The terms “co-creation” and “co-production”, which denote the possibility for laypeople to participate in decision-making processes that affect their lives, have been gaining popularity. A new IIASA-led study explored options for empowering citizens as a driver for moving from awareness about the need to transform energy systems to action and participation.

The European Union’s climate and energy policies for 2020–2030 require decarbonization of the energy sector. To this end, EU member countries are working on a number of key goals including greater energy efficiency, greater use of renewable energy, and increased energy security across the EU. The successful implementation of policies that support the achievement of these goals might lead not only to a transformation of energy systems, but also to socioeconomic transitions, and will depend on economic and technical factors, as well as behavioral aspects such as people’s attitudes towards such a transition.

In their study published in the journal Energy Policy, IIASA Cooperation and Transformative Governance Research Group Leader, Nadejda Komendantova and colleagues, explored the potential for polycentric governance – a system that comprises multiple centers of decision making and co-production at different levels. In such a system, energy becomes a common good rather than a private or a public one. Polycentric governance presents opportunities for the co-production of energy policy by various stakeholder groups. The study specifically considered existing attitudes towards renewable energy sources among the residents of two so-called Climate and Energy Model (KEM) regions in Austria, their level of awareness about policy interventions for an energy transition, and their willingness to participate in decision-making processes.

“Emerging technologies and changing attitudes towards energy generation, transmission, and distribution create various options that facilitate participation in energy transitions. The emergence of distributed energy systems, which might lead to polycentricity in the governance of such a transition, also creates a need to reframe the discourse from social acceptance of certain technologies, towards engagement, and from focusing on particular technologies, to a focus on social innovations and new forms of governance,” explains Komendantova. “This approach is not about providing information and educating the public; it is about listening to people and providing them with a variety of options and alternatives to make choices about services that affect their communities.”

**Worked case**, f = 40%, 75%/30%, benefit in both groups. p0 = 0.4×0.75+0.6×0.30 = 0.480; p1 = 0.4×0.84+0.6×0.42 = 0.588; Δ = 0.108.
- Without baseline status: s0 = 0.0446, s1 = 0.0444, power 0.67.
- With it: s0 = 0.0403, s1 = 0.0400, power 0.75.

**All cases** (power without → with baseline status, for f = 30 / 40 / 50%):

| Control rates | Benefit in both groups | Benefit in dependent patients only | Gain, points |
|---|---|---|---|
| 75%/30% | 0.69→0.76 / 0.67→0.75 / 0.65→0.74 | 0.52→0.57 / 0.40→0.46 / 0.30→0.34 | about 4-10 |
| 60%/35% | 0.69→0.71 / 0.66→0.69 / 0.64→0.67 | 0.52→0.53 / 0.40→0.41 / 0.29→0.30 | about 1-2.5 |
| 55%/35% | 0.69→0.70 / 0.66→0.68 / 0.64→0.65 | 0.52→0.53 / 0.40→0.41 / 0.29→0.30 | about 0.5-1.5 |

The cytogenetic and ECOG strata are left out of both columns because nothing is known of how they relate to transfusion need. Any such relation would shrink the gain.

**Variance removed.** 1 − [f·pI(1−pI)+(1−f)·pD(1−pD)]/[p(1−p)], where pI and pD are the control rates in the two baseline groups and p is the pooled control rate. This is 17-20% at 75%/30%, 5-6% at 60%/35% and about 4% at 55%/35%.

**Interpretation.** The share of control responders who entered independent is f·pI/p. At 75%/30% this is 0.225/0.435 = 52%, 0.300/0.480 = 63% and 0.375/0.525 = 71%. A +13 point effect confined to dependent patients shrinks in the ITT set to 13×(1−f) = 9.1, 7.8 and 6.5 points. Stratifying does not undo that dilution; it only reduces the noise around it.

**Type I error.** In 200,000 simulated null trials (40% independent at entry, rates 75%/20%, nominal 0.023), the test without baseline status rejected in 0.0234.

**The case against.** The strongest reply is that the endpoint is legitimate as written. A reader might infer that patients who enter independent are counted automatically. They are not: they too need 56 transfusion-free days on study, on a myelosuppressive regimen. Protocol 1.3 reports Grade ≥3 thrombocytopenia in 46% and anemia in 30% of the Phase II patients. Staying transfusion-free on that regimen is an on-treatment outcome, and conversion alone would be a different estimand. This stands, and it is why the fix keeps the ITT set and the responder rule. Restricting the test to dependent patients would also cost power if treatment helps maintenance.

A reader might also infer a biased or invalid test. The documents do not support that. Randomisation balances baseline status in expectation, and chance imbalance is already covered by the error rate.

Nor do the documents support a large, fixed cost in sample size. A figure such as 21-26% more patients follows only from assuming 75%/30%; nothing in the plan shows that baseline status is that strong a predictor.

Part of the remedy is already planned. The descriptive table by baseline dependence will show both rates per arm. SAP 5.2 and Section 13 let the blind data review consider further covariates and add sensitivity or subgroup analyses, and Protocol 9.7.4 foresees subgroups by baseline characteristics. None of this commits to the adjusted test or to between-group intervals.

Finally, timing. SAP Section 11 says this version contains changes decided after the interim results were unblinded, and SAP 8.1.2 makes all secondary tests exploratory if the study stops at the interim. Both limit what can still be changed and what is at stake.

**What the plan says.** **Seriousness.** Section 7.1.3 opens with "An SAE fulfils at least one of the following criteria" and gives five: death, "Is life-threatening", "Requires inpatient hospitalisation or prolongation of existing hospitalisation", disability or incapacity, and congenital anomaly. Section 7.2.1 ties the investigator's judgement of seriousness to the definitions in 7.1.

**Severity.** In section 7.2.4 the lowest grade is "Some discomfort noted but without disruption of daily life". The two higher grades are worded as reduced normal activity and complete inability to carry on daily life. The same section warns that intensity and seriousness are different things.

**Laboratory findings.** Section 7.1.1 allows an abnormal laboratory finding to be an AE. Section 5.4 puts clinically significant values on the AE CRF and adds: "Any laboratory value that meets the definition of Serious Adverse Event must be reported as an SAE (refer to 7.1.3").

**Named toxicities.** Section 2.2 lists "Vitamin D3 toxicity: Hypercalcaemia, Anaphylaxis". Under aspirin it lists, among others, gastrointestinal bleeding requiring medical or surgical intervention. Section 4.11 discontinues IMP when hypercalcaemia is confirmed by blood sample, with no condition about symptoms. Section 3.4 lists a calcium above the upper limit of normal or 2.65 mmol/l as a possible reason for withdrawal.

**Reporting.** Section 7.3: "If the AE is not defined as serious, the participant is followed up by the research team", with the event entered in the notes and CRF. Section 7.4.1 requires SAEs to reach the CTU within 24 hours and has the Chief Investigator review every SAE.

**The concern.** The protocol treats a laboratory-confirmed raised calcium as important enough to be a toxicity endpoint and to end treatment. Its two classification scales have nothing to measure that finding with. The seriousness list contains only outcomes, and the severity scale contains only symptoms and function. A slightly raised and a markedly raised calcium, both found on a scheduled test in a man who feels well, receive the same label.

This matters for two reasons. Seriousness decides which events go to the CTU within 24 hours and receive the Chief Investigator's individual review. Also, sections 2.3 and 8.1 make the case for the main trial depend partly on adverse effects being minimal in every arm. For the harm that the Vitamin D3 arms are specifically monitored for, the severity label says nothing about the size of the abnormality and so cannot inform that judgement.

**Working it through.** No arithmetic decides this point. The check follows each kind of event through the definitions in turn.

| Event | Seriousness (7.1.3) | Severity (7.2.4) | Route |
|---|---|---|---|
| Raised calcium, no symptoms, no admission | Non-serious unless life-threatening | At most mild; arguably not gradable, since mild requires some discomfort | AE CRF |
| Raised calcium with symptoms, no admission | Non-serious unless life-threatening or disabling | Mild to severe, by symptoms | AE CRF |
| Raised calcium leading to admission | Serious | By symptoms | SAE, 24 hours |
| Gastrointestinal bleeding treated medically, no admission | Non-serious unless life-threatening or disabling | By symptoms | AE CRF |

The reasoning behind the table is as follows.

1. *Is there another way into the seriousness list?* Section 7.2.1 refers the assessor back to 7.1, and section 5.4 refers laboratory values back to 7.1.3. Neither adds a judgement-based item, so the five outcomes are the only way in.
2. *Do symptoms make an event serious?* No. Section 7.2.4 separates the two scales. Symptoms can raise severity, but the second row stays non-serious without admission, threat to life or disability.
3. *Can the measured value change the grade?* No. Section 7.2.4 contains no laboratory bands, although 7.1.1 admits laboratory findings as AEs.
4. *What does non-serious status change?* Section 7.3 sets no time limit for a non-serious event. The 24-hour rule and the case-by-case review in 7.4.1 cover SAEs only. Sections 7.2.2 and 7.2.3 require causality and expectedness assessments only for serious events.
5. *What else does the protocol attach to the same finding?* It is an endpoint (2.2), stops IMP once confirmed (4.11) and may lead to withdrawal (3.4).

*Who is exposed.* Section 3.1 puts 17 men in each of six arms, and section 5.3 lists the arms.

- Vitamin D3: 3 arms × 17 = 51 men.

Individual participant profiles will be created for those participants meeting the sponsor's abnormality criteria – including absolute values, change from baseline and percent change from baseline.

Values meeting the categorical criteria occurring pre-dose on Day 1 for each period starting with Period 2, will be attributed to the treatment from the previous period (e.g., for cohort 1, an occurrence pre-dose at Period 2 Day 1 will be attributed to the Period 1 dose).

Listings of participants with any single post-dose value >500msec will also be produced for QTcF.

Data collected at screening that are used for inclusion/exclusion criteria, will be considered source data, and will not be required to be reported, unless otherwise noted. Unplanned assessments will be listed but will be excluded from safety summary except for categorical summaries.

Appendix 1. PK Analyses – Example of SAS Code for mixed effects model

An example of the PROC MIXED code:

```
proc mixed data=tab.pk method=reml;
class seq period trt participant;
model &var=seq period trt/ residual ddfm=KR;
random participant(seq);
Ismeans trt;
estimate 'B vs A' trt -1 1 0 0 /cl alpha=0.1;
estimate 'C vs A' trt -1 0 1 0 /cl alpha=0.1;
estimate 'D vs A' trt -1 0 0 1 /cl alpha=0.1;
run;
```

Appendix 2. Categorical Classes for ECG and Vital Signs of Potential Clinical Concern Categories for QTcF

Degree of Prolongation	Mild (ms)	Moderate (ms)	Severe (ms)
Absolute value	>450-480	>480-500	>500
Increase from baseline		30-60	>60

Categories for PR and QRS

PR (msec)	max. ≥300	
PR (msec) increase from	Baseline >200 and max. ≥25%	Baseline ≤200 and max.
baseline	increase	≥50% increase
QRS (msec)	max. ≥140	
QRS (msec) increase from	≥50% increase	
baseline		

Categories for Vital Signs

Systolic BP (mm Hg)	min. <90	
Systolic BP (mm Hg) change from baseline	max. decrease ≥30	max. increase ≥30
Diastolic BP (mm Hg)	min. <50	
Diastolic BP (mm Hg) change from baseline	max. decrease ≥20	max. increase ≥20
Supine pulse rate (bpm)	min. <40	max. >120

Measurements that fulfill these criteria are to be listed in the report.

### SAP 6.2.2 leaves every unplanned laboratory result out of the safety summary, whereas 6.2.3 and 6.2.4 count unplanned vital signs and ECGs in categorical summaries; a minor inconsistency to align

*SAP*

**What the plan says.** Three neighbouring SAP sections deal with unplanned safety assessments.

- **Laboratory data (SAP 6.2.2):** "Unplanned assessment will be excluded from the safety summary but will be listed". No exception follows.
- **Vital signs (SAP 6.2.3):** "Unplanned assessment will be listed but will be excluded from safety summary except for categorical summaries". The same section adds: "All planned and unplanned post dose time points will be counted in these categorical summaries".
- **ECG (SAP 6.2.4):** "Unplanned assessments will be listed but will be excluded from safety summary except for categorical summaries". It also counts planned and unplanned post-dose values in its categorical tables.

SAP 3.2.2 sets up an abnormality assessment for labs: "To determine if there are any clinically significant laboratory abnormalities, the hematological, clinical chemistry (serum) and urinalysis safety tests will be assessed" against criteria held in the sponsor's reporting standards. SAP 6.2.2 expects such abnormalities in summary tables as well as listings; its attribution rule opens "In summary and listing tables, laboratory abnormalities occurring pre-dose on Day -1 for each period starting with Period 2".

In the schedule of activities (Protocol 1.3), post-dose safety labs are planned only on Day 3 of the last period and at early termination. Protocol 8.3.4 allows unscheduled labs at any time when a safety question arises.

While both KEM regions (Freistadt and Amstetten) have committed to including a high degree of renewable energies (up to 100%) in their energy mix and have set ambitious goals to achieve this, one region already had a system in place that allowed citizens to participate in decisions concerning the energy transition in their region, while the other did not. The researchers conducted a large-scale survey that included around 2,000 respondents, who were representative of all social groups in these two regions, and found that the ability to participate in decision-making processes actually increased trust in both the process and decision makers among the respondents. The findings further indicate an increase in the level of awareness about energy transitions and a willingness to pay up to 10% more for electricity from renewable energy sources when they have the option to get involved in decisions around this. Interestingly, having the option to participate did not increase the number of people who actually participated in decision-making processes on energy transition, but having the option to participate increased the level of trust towards policymakers who implement energy transition.

According to the researchers, the willingness of respondents to use renewable energy sources is driven to an equal extent by concerns about climate change and the consideration that renewable energy sources can help them to become less dependent on energy providers. In this regard, the researchers point out that this would not necessarily mean that people produce their own energy, for instance, using residential solar panels, but rather that renewable energy is produced in their own region, which avoids the need to import it from elsewhere.

The study also found that the majority of people who would like to participate in decision-making processes would also like to participate in the process of selecting the technology or the site for the renewable energy project, while participating in financing the projects is the least desirable option.

“When people indicated that they were not willing to participate in decision-making processes, this was mainly because they felt they didn’t have adequate information or time. The number of people who didn’t want to participate because they thought that participation is not important was minor. Overall our results confirmed the willingness of people to participate, but conditions for participation should be created,” Komendantova notes.

To facilitate participation among citizens in regions aiming to transition to sustainable energy systems, the researchers recommend that targeted information campaigns are created and communicated via trusted media channels to inform residents about projects that affect them. There is also a need to better understand the role of emerging information channels such as social media in energy transition, as well as other digital options that are emerging to increase the willingness of stakeholders to actively take part in the energy transition and address concerns about existing conditions.

Reference:

Komendantova, N., Neumueller, S., & Nkoana, E. (2021). Public attitudes, co-production and polycentric governance in energy policy. Energy Policy DOI: 10.1016/j.enpol.2021.112241

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